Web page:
In hypertonic pelvic floor, your pelvic muscles are continuously contracting. Symptoms include pain and difficulty with urination, bowel movements and sexual function. Physical therapy is a highly effective treatment. Tell your provider if you're experiencing symptoms. The sooner you seek treatment, the quicker you’ll feel relief.
Hypertonic pelvic floor is a condition where the muscles in your lower pelvis are in a spasm or state of constant contraction. This can be temporary or constant. When your pelvic floor muscles are in this state, they can’t relax and coordinate the control of certain bodily functions. This causes pain (either constant or with certain activities), problems with urination (peeing) and bowel movements (pooping) as well as sexual dysfunction and painful intercourse.
These symptoms can greatly impact your quality of life.
Your pelvic floor is a group of muscles that supports your pelvic organs. These organs include the following:
The muscles of your pelvic floor connect to your pelvic bones to form a strong, yet flexible foundation. They span between the:
Nerves and muscles in your pelvic floor help control urination, bowel movements and sexual function.
This condition occurs in people of all genders and ages.
In general, pelvic floor dysfunction is very common. Hypertonic pelvic floor is a type of pelvic floor dysfunction. It’s often undiagnosed and data suggests that it occurs as often as in 1 in 10 people.
A common symptom is pain. You may feel this as general pain or pressure in your pelvic area, low back or hips. Pain can also be specific to a location (like your bladder) or during certain activities (like bowel movements or sex).
Other symptoms include:
Symptoms of hypertonic pelvic floor usually develop slowly and get worse over time. It’s important to talk to your healthcare provider even if you have mild symptoms.
The causes of this condition can be complex. Factors that may increase your risk for hypertonic pelvic floor include:
Your healthcare provider will ask about your symptoms and medical history. This may include questions about your bowel movements, urination and sexual activity. You may find these topics difficult to talk about, but it’s important to be open about any problems you're having. This will help your provider make an accurate diagnosis.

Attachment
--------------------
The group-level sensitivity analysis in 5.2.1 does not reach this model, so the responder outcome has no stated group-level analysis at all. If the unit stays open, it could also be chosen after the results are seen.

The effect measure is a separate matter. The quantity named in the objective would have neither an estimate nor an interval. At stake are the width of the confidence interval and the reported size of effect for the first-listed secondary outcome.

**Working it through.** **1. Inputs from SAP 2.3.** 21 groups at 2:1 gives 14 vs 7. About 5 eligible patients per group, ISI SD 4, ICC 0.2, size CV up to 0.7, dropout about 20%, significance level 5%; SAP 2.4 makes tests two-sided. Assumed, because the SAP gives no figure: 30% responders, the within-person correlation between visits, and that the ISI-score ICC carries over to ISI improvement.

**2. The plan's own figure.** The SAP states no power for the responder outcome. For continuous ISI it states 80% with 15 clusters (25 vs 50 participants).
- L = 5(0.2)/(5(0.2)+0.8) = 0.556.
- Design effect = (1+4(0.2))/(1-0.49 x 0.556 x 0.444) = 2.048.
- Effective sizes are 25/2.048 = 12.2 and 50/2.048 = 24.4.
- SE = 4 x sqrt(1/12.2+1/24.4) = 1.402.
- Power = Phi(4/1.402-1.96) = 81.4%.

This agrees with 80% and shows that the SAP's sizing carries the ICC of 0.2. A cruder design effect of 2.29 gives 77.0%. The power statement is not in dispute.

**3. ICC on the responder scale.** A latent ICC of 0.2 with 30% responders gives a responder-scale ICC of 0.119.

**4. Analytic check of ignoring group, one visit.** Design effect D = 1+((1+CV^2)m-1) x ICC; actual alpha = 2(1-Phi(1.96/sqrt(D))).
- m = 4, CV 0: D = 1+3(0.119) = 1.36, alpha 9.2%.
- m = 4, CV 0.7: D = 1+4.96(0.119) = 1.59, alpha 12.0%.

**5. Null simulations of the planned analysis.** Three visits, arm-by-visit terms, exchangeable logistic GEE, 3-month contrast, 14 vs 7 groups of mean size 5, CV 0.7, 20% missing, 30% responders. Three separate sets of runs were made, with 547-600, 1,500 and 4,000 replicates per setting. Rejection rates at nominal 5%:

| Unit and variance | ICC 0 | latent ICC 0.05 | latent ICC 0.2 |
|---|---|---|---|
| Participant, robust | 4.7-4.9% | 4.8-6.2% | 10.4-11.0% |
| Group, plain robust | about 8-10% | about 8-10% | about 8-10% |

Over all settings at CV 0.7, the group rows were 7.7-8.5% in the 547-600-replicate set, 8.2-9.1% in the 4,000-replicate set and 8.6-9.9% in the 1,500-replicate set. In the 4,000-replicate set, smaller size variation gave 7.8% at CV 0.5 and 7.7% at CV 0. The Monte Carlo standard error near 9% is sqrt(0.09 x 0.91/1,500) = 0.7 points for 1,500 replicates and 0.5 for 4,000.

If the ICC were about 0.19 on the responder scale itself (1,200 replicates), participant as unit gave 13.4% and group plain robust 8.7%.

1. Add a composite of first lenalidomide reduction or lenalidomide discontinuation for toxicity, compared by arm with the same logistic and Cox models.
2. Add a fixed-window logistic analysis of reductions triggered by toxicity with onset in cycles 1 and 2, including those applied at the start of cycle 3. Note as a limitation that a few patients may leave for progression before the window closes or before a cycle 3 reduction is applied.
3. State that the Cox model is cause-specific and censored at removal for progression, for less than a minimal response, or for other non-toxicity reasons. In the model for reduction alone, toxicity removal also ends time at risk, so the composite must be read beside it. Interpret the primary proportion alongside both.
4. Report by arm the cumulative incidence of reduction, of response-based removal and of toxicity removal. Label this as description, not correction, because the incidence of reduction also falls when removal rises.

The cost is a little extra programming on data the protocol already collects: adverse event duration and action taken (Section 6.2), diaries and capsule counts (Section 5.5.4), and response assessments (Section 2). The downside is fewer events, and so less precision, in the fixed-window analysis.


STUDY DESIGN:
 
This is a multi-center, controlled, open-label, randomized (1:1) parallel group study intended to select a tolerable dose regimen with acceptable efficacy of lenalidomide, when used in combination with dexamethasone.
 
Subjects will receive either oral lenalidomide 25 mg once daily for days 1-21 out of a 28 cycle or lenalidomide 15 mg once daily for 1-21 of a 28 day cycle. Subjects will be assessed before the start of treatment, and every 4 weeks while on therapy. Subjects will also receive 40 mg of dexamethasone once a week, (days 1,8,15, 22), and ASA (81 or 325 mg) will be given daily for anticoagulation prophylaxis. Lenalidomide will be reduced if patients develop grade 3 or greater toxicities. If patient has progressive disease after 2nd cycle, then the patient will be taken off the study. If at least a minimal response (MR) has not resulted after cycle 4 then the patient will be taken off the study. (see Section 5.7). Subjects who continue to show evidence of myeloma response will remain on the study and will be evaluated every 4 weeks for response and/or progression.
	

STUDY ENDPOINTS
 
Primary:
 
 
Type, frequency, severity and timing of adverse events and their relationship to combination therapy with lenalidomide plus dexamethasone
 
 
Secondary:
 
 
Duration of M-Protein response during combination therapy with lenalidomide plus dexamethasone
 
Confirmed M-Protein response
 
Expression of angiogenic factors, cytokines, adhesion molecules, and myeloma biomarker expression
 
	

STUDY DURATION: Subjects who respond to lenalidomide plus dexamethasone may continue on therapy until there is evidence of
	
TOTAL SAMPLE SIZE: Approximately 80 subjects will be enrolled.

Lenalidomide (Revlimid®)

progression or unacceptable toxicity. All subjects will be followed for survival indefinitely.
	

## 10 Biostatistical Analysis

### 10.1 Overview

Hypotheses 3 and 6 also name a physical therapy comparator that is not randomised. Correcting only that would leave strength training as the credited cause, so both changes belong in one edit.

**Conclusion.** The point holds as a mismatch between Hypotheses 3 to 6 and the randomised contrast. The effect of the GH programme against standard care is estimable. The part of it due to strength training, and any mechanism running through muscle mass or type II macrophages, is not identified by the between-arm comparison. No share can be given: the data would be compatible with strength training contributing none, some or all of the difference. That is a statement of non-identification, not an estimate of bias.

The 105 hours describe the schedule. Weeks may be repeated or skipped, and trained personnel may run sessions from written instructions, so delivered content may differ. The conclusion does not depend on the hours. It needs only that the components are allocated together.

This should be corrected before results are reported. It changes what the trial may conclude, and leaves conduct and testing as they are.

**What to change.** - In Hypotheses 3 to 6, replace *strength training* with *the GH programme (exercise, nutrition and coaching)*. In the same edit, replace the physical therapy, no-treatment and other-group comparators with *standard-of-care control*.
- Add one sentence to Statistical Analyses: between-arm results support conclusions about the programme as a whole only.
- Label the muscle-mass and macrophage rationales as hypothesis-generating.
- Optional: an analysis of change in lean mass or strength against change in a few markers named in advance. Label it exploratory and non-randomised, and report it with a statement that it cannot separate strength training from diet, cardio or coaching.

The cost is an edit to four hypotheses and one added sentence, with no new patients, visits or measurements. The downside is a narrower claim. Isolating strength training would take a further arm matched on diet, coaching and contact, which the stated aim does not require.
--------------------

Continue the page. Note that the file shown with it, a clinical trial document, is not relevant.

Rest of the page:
Your provider will also likely do a physical exam. This may involve:
Other tests your provider may perform include:
The primary treatment is physical therapy to retrain your muscles. Your provider will recommend a therapist with training in pelvic floor dysfunction. Strategies physical therapists use include:
Other treatments your provider may recommend include:
Your provider may also seek help from other specialists such as:
You can reduce your risk by understanding the contraction and relaxation of your pelvic muscles. You can also:
Hypertonic pelvic floor is treatable. It may take time and patience, but most people have either partial or complete relief of symptoms with treatment. If your symptoms persist, your provider may refer you to a specialist based on your individual needs.
Talk to your healthcare provider if you experience pelvic pain, trouble peeing, and pain when pooping or with sexual activity. These symptoms typically don’t get better on their own, so it’s important to get care.
A note from Cleveland Clinic
Hypertonic pelvic floor causes pain and problems with peeing, pooping and sex that can be uncomfortable and embarrassing. Fortunately, physical therapy and other treatments can be very effective. By talking to your provider about your symptoms early, you can get the treatment you need and improve your quality of life.
Last reviewed by a Cleveland Clinic medical professional on 04/26/2022.
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